Letters opening with phrases like ‘For God’s sake read this & pity me’ get fairly short shrift at the Gazette. But one such from a solicitor caught our eye. The writer was not on the steps of the SDT but in the backwoods of Maryland, where he had been sold into slavery.
We should add that the letter, discovered by the Law Society’s librarians in an historic collection, dates from 1775.
According to the letter, Sam Freeman got up in London in the morning of 21 October 1774 and being ‘not thoro sensible’ and ‘very near distracted’ took ship to Maryland aboard the Sophia. After an eight-week voyage during which he was ‘treated very genteely’ by the captain, he was ‘contrary to my expectation’ sold to a planter for £30. ‘Where I am treated more like a dog than a Christian.’
Freeman claims his duties include felling large trees and planting Indian corn until the sun sets, then ‘because I am a person of small learning’ teaching in a school for three hours in the evening. To his unknown friend in England he writes: ‘In a strange country, almost starv’d, nak’d, no refreshment and not one single farthing to help one, God knows miserable indeed, but in great hopes that you will use your endeavour and relieve me. I hope you and Spouse are pretty well, should be very glad of my admission as an attorney which is of no use to anybody but myself, but without freedom nothing will be any use.’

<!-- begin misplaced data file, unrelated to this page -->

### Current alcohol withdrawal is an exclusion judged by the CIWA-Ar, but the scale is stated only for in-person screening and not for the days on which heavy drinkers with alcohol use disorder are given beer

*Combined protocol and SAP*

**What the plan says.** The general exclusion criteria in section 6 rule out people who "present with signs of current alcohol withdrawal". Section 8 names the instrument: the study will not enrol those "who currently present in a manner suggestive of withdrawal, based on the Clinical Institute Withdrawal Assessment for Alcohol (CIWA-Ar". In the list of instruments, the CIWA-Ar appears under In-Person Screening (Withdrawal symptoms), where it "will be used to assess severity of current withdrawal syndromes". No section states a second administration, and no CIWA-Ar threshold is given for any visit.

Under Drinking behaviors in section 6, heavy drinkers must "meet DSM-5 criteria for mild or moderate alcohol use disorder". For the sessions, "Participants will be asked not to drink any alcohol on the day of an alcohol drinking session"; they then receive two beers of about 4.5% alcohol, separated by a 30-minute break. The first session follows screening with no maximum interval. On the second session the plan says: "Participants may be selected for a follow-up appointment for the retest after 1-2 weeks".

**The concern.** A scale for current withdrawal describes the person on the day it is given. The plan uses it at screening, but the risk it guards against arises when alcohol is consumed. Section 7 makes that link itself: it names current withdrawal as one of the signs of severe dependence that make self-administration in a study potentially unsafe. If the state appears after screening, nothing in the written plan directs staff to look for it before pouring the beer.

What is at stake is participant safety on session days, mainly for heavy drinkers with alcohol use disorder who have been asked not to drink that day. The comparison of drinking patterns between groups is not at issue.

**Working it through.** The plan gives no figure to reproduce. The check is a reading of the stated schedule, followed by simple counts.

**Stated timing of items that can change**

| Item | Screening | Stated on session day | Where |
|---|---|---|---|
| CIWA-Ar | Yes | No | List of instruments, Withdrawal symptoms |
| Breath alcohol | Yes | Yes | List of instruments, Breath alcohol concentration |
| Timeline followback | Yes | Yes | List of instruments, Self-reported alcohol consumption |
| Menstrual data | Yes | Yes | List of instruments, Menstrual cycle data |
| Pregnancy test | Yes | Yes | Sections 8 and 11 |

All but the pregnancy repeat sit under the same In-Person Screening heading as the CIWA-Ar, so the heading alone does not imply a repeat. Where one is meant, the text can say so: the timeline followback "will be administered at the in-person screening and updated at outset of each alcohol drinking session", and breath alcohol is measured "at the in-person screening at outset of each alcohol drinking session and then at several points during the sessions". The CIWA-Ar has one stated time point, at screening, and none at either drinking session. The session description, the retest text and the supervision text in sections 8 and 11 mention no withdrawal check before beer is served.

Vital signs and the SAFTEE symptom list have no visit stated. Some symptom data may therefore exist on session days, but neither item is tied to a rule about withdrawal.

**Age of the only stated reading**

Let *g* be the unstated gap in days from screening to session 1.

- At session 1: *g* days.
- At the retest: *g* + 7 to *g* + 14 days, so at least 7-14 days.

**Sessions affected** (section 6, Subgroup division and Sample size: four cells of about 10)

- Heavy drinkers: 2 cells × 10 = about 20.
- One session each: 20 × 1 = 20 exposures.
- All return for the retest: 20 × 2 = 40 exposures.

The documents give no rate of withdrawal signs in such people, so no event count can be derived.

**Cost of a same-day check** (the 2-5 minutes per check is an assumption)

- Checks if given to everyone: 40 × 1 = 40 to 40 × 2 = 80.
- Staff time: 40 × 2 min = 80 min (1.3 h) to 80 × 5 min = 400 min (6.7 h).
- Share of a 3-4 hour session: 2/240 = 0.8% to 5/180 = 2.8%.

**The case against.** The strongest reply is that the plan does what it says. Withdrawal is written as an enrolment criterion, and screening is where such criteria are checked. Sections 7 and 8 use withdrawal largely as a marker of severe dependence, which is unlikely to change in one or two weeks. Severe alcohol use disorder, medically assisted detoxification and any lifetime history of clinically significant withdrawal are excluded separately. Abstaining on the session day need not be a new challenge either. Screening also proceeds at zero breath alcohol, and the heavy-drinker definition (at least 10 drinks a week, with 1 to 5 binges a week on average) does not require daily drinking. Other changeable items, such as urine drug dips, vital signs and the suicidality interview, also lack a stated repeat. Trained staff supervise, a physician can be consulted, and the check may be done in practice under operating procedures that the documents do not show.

For all this, Freeman is optimistic about his future in the colonies. ‘If I had my freedom I could soon get enough to live genteely… as here is a fine opportunity for a young person of my profession.’
The original letter was apparently written in gunpowder and water on paper torn from a book. A typewritten copy appears in a collection known as ‘Richard’s Roll’ compiled by a Portsmouth solicitor a century ago.
Our librarians reckon Freeman was sold into indentured servitude, but have no idea what happened to him afterwards. Any clues? Obiter wonders if there might be a screenplay in the story.